Bible Ban Lifted

The U.S. Olympic Committee (USOC) received confirmation from Olympic officials Wednesday, November 7th, 2008 that there will be no restrictions on Bibles being brought into the Olympic village in Beijing next year.

We have heard from the IOC and there will be no restriction on athletes bringing the Bible or any other religious book into the village for their personal use.

— Darryl Seibel
U.S. Olympic Committee Spokesman

Organizers of the Beijing Olympics claim the ban was never in place and that religious texts and symbols were intended to be allowed “for personal use” – i.e. you won’t be arrested unless you give a Bible, Qur’an or similar text to a Chinese person.

I have my doubts about the truth of this claim by the Chinese officials. They did not refute the allegations until confronted by the USOC, and until a US Senator demanded an explanation for this wrong-headed behavior from the Chines Ambassador to the US. China’s atheist government does not have a an even marginally good record for maintaining religious freedom.

China’s officially atheist government grudgingly permits religious observance, but allows worship only in Communist Party-controlled churches, temples and mosques. Worship outside that official structure, such as at Tibetan Buddhist retreats or home churches, is banned, and organizers face harassment, arrest and terms in labor camps or prison.

Beijing has also reportedly expelled more than 100 foreign missionaries in what critics say is an effort to tighten control on non State-controlled Christian home churches prior to the 2008 Olympics.

Because of all this it would not surprise me if they had tried to ban the religious symbols and texts, but hastily recanted when called on it.

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19 Responses to “Bible Ban Lifted”

  1. Christy Says:

    Thanks for the informative post, Jonalan!

  2. Eric Says:

    Interesting to see they’ve taken back this rule now that it’s met controversy. No matter what the intentions were, it seemed completely unjustified. There was no real reasonable support for this institution.

  3. jonolan Says:


    Yeah, you go that right! Thanks for stopping by.

  4. Sara Says:

    This is really interesting. I have a friend who lived in China for a few months as a missionary over the summer and can tell you from experience how dangerous it is to be a Christian (especially an American) under the Communist government. A question I have, though, and it may be an ignorant one, but what about the Tibetan Buddhists? And the Dalai Lama? Surely the Communist government is aware of the Dalai Lama and they haven’t excommunicated him from the country. Although, technically (and here I’m stepping even further out of what I know, so do correct me if I’m wrong) the Buddhists don’t believe in a god, it’s more of a spirituality. That said (kind of playing the devil’s advocate here, I don’t know that I would agree with what I’m saying), couldn’t they technically be considered atheists? And in that case, what can an atheist government say about an atheist religion or spirituality, unless the problem they have with it is just its organization (outside of party control)? Now this is just a technicality, I don’t think I would personally call a Buddhist an atheist, although I don’t know enough about it to say. But what do you think about that?

  5. Brian Says:

    Sara, Don’t get hung up in terminology. I have lived within a large population of Buddhists for years and, regardless of their belief or non-belief in an “omnipetent supreme being” they are by far the most spiritually content and at peace people on the planet. Christians worship Christ, as Buddhists worship Buddha. But Buddhists also worship the harmony of all life and truly believe in peace through that harmony. When was the last time you heard of Buddhists starting a war! They don’t. They leave that up to Christians who, throughout history have been the most warmongering, bloodthirsty and fanatical “believers” there are.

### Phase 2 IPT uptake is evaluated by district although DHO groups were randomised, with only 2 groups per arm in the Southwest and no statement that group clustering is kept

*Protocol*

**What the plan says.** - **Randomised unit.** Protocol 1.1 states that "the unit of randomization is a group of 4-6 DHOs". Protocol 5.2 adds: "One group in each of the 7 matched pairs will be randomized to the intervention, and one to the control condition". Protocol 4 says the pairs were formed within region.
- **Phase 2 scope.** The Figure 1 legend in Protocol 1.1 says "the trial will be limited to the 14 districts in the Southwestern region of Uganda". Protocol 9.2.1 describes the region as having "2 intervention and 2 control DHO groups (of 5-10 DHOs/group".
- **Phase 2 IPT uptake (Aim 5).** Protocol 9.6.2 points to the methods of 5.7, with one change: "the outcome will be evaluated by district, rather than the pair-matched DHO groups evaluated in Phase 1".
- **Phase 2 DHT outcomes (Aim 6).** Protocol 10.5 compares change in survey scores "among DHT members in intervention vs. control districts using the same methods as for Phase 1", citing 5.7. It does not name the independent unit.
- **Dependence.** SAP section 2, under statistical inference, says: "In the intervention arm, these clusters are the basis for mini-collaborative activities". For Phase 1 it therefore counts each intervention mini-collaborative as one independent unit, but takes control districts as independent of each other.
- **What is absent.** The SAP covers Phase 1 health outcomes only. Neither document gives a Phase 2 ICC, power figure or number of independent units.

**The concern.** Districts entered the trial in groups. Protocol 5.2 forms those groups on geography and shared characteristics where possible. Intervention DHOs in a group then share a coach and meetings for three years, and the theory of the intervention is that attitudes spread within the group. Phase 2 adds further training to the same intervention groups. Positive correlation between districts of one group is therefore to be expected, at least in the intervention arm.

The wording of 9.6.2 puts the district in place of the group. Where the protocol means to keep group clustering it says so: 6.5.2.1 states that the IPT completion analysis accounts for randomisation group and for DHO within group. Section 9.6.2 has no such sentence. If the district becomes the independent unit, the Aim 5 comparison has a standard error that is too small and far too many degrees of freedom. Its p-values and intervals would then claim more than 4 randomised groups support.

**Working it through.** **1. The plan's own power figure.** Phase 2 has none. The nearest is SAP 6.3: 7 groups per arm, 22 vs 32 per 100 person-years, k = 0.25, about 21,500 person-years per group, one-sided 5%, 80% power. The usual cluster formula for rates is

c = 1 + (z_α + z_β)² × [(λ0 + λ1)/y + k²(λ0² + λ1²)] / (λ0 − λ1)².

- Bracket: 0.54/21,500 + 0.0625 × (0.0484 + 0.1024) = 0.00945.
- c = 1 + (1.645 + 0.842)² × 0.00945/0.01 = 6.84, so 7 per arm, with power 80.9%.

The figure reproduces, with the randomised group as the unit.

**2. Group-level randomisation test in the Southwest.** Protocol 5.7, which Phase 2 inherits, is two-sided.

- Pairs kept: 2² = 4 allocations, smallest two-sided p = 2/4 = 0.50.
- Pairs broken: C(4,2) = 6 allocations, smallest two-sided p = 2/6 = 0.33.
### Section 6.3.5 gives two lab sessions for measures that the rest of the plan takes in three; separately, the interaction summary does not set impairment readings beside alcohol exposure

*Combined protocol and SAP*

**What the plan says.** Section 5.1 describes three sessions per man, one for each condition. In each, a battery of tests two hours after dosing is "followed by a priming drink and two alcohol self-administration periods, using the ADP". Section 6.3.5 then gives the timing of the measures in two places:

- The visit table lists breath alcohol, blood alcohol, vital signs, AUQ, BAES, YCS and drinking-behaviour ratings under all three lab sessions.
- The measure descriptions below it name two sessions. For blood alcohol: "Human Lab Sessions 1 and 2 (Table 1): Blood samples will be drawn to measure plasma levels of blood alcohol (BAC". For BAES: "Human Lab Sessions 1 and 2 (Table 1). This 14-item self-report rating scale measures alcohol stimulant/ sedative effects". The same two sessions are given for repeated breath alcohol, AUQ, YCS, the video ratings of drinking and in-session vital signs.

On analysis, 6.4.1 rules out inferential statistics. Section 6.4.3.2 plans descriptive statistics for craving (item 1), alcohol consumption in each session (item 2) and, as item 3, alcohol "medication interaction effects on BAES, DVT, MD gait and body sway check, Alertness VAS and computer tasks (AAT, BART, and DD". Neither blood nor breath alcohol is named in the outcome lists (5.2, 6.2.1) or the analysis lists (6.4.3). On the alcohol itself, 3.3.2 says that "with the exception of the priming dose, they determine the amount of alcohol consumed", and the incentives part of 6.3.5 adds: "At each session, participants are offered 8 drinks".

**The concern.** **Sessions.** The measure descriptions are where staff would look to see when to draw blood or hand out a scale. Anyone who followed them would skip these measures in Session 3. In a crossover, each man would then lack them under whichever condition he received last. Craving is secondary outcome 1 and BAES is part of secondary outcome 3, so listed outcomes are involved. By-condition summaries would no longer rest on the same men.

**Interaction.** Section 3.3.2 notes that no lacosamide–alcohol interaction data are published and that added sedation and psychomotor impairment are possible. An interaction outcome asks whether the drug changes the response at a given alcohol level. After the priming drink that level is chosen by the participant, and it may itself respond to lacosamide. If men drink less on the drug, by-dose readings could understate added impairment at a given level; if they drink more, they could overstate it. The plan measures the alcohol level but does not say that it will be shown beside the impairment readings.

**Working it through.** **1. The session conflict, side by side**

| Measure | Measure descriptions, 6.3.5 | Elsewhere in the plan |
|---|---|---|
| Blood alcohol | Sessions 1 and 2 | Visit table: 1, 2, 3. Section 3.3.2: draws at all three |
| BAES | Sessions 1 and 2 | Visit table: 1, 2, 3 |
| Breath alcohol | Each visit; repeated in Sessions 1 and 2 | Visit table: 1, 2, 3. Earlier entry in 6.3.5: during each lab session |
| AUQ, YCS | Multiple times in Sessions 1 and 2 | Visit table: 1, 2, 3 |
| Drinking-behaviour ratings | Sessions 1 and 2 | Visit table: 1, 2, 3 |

The Dalai Lama does not live in China so they cannont “excommunicate” him. He is the spiritual leader of the people of Tibet which China claims as part of their territory. He lives in exile.

    Lastly, while communist China is certainly a dangerous place due to the regime, do not equate that with the Chinese people. They are an extremely tolerant, hard working people who, unlike Americans, believe that personal honor is more important than keeping up with the Jones’. Sadly, along with the creeping capitalism in China, comes consumerism, and the young people are becoming the victims of its associated greed.

  6. jonolan Says:

    The Chinese government has no control over the Dali Lama – at least as long as he never sets foot in Tibet. The moment he does that, they’ll round him up and imprison him. Extreme violence in Tibet would follow immediately.

    By Chinese law however, he is not allowed to reincarnate with the government’s express written permission! China enacted this law to make sure that the current Dali Lama is the last one they have to recognize. Now that’s religious oppression taken to a whole new level.

    I disagree with with you on some points of the Chinese people’s behaviors, attitudes and tendencies. They are everything you said, except tolerant. They only tolerate each other and those foreigners they can dismiss or utilize. The Chinese people are insular to the point of xenophobia and while “tolerant” of foreigners they are dismissive of them and have no real respect for them. Or at least this is what I observed.

  7. Sara Says:

    Consider the questions in my comment – there are clearly many things about this that I don’t understand (and would like to) so first, I thank you for answering them.